Leave it to Steven Spielberg to eke more thrills out of an animated feature than most directors could with every live-action tool at their disposal. The Adventures of Tintin is colored and paced like a child’s fantastical imagining of how Hergé’s comics might play in motion, and the extent to which viewers buy it depends largely on their willingness to give themselves over to narrative and technical flights of fancy. Me? Four-and-a-half years later, I’m still waiting for a follow-up with bated breath. – Nick Newman
It’s the movie that took down Don Bluth, netted Fox a $100 million loss, and starred the young voices of Matt Damon and Drew Barrymore. From a script by Joss Whedon, John August, and Ben Edlund, Titan A.E. is a swashbuckle-y tale with stirring visuals and moments of sheer originality that now feels like a more-accomplished precursor to something such as Guardians of the Galaxy. If you’re going to go down, this is an impressive picture to sink with. – Dan Mecca
46. Metropolis (Rintaro)
Metropolis has more than a little in common with the apocalyptic orgy of violence of 1988 anime touchstone Akira, as the story follows the tragic inevitability of mans’ relationship with overwhelming power. But Rintaro’s Metropolis — which is based on Osama Tezuka’s manga and Fritz Lang’s canonical film — is also a story of overwhelming kindness in its central relationship between Kenichi, a well-intentioned and naïve child, and Tima, a cyborg capable of immense destruction. Distinguished by its washed-out watercolor character designs and its inventive cast of characters, Metropolis is a distinctly lighter take on the characteristically dreary dystopia genre. – Michael Snydel
Animation has never shied away from grief. It’s the bedrock of everything from Grave of the Fireflies to the majority of Pixar’s filmography, but it’s rarely been as unbearably beautiful as in 2014’s unfairly overlooked Song of the Sea. Animated with a mythic tableau style, steeped in Celtic folklore, and filled with a cast of characters worthy of Hayao Miyazaki, Tomm Moore’s work is the rare heartwarming family film that knows it doesn’t need to compromise genuine emotion with fake-outs or Hollywood endings. – Michael Snydel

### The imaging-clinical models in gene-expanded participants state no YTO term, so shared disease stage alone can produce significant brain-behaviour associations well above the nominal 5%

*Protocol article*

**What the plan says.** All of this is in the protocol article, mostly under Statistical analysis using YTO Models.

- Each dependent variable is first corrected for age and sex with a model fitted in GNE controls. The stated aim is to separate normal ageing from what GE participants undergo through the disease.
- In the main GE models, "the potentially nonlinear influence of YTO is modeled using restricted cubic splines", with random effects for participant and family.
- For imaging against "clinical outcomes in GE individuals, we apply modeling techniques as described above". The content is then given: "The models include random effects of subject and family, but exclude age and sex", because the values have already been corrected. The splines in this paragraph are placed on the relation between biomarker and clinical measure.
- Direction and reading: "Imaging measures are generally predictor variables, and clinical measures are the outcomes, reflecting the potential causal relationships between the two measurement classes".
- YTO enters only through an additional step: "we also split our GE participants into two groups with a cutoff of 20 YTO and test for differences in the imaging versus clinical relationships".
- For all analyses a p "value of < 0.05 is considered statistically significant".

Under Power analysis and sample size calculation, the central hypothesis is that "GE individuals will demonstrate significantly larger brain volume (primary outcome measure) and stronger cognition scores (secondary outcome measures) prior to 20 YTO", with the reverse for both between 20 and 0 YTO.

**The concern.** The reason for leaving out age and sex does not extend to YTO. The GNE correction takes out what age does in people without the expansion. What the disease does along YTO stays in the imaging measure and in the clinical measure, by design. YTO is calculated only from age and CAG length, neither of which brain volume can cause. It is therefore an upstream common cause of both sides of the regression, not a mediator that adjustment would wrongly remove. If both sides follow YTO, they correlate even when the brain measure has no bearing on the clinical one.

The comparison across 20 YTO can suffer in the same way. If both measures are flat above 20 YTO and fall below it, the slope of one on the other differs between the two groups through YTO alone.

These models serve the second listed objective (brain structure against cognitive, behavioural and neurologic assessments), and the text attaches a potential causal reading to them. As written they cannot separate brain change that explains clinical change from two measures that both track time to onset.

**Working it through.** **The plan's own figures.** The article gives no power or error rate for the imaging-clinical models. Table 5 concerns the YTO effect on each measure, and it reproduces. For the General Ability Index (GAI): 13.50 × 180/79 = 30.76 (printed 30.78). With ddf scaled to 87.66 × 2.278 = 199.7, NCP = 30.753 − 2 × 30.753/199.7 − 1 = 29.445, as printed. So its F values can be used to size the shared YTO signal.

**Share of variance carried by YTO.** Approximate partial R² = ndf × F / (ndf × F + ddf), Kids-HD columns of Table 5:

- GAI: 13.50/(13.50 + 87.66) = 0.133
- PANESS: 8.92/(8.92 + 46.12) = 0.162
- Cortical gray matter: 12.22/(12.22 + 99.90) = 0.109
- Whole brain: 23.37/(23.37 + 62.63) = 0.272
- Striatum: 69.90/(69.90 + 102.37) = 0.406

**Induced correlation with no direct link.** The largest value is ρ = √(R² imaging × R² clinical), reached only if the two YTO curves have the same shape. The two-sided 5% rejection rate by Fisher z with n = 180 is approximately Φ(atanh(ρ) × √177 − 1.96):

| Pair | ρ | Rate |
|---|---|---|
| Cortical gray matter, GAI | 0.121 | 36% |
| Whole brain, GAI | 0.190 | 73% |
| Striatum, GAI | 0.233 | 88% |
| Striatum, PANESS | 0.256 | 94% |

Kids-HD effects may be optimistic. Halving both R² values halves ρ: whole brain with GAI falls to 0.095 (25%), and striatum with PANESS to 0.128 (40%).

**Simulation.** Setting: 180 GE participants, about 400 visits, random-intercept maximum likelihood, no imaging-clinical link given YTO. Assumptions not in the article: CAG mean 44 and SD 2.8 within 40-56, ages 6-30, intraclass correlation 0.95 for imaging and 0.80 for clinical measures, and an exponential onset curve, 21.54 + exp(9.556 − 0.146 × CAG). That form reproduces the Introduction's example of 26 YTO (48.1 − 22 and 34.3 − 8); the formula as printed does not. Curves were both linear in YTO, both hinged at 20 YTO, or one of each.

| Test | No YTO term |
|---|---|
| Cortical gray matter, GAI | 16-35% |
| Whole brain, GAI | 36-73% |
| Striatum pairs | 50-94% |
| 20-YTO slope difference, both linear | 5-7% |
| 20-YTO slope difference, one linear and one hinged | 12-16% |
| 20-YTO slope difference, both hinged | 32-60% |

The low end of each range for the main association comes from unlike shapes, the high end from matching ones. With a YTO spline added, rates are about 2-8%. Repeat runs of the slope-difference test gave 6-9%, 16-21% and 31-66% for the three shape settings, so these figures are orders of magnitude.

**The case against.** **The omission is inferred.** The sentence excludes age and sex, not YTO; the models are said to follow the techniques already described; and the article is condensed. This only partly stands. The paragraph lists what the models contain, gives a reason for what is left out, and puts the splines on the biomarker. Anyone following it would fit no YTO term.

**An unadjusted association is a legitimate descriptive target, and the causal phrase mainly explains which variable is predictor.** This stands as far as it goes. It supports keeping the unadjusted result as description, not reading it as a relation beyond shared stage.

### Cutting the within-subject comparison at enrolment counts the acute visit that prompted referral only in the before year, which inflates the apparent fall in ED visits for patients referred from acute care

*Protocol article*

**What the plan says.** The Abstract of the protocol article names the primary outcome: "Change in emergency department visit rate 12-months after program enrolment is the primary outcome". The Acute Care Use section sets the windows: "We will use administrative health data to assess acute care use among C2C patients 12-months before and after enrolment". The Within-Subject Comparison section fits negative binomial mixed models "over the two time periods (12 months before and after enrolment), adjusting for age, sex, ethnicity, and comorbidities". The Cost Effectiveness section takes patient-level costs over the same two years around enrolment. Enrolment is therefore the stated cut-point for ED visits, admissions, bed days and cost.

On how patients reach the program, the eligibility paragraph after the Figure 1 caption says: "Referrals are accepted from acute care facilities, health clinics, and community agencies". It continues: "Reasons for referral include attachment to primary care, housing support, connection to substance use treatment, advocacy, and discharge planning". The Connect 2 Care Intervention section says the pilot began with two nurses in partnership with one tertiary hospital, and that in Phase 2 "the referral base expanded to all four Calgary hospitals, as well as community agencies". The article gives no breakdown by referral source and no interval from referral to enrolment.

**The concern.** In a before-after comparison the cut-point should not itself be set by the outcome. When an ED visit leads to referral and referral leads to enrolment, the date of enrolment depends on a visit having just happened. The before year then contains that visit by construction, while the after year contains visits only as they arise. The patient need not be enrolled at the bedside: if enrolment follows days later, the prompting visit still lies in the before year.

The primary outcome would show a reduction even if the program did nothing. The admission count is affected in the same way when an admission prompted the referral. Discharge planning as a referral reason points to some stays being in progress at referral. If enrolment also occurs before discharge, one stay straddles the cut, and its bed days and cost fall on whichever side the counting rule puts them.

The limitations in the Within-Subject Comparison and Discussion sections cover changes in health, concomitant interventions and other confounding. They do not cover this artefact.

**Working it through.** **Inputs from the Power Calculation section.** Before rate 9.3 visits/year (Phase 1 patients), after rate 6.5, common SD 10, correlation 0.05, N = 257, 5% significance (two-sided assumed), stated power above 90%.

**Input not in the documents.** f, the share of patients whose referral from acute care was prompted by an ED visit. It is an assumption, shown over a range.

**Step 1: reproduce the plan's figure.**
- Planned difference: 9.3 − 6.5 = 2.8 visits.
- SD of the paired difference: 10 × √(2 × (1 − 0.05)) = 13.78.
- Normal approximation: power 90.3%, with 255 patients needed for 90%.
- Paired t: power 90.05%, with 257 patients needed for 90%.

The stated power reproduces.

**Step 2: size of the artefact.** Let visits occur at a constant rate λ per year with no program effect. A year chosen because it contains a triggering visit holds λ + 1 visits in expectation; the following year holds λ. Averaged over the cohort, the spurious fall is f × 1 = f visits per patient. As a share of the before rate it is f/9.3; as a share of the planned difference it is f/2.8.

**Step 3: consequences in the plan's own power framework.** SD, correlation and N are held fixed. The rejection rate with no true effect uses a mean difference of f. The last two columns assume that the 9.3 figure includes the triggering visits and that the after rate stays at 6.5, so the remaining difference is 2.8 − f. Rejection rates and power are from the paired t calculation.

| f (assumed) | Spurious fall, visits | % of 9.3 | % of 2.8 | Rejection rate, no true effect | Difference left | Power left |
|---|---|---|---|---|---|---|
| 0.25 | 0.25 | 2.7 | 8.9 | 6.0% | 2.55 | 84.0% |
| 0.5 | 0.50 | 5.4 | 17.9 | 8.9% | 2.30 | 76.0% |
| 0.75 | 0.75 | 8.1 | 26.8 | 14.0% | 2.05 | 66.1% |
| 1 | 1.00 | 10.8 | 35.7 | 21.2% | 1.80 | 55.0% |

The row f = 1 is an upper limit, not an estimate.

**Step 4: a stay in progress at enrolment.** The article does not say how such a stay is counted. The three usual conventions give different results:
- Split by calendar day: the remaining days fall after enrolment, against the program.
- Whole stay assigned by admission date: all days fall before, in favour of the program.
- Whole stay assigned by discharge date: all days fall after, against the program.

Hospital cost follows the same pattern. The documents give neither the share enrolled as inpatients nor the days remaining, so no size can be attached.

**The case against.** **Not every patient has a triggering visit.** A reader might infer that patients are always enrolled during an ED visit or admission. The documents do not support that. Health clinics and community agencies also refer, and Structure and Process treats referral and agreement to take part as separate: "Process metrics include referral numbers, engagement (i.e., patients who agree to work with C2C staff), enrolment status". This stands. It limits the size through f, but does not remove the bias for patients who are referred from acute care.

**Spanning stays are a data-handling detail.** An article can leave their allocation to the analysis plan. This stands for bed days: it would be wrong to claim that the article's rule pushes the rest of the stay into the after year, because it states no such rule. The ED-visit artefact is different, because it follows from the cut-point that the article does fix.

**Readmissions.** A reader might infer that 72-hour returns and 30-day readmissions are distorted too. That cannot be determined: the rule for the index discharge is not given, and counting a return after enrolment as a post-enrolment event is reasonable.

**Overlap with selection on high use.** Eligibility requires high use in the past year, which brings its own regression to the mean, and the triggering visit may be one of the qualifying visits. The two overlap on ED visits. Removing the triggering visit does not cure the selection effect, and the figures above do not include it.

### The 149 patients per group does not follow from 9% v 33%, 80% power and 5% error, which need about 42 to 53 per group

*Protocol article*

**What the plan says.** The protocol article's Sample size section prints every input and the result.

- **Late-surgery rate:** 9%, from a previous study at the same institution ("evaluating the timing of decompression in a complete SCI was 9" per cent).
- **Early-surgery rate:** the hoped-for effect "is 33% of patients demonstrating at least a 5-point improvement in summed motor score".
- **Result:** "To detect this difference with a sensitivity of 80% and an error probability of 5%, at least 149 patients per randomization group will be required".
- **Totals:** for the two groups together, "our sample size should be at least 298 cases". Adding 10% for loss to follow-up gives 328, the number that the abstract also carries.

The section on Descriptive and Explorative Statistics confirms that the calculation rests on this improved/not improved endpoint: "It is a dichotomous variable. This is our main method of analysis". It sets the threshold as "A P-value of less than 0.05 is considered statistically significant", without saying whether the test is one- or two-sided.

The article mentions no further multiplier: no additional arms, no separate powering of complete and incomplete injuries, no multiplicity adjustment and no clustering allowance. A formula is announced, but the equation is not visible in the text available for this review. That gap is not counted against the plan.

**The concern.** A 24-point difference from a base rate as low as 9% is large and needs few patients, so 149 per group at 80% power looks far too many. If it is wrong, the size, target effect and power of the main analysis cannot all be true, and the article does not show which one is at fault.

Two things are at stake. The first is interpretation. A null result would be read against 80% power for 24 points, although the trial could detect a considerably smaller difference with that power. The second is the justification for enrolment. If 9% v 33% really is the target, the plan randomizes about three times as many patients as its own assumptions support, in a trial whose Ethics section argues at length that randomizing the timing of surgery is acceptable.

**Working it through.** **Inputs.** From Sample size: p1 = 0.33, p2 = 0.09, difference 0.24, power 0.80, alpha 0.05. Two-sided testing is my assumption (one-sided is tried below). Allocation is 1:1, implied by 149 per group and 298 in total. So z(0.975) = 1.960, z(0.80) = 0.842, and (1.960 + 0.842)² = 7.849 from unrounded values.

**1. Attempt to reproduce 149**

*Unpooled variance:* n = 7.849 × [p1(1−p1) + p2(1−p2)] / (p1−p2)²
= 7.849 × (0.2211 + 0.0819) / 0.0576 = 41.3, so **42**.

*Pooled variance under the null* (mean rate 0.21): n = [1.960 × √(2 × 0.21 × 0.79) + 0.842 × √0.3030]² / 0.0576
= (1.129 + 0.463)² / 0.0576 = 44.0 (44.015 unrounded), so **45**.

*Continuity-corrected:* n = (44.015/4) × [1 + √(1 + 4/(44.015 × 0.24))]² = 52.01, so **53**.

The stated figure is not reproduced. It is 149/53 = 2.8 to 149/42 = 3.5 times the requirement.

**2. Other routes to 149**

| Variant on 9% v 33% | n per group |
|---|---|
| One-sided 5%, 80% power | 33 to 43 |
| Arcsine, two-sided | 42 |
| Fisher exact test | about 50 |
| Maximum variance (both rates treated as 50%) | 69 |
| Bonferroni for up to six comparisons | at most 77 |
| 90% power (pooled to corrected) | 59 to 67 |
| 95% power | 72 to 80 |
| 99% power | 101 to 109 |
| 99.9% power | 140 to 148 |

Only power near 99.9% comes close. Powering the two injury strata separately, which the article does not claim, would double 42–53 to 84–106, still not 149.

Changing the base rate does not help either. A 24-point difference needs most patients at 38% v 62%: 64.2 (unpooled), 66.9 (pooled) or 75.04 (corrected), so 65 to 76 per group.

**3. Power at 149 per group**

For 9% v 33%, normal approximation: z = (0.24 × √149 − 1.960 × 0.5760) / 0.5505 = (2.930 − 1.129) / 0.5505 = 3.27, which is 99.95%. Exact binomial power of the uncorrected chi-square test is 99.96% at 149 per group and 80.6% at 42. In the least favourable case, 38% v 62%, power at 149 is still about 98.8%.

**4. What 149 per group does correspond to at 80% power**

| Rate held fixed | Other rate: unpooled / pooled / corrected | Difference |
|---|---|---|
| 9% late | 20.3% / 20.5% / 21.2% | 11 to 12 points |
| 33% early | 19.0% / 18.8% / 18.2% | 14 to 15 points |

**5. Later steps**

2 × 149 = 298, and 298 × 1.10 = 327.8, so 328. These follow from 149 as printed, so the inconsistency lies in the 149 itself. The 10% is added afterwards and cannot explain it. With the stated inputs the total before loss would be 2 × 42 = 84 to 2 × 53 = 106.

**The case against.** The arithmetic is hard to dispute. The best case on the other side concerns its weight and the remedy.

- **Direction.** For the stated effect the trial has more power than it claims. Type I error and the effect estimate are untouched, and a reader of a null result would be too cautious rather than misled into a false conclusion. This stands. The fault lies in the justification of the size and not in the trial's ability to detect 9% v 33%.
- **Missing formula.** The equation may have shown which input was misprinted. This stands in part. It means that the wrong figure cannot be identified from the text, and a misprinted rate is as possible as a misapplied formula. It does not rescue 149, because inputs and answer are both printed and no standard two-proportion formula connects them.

While much of Studio Ghibli’s popularity focuses on the adored writer-director Hayao Miyazaki, some works from other directors deserve equal praise. One of them — which, yes, cheats a bit because Miyazaki scripted it — is The Secret World of Arrietty by first-time helmer Hiromasa Yonebayashi. The film follows a little boy’s fascination with the Borrowers — small humans that live in our world — and weaves the story of him and his family with Arrietty, one of the Borrowers. There are intensely dramatic moments as the Borrowers are constantly striving to survive amidst this world of luxury and easy life that the larger humans enjoy. Much like some of the best of Ghibli’s work, the film works on multiple levels and layers and thus becomes one of the studio’s most beautiful, enjoyable, and enduring works. – Bill Graham
43. ParaNorman (Chris Butler and Sam Fell)
A story of bullies and the bullied, Laika Studios’ second stop-motion film, ParaNorman, was unfortunately overshadowed by their astounding previous effort, Coraline. But time has been kind, and ParaNorman feels ahead of its time in both the exploration of darker themes (witch hunts, child murder, bigotry) and its juxtaposition of a Puritan New England ghost story and a vividly supernatural present. Buoyed by Jon Brion’s characteristically thoughtful score and an inventive reconfiguration of horror movie iconography, ParaNorman is a coming-of-age story that recognizes that even the “bad guys” have their reasons. – Michael Snydel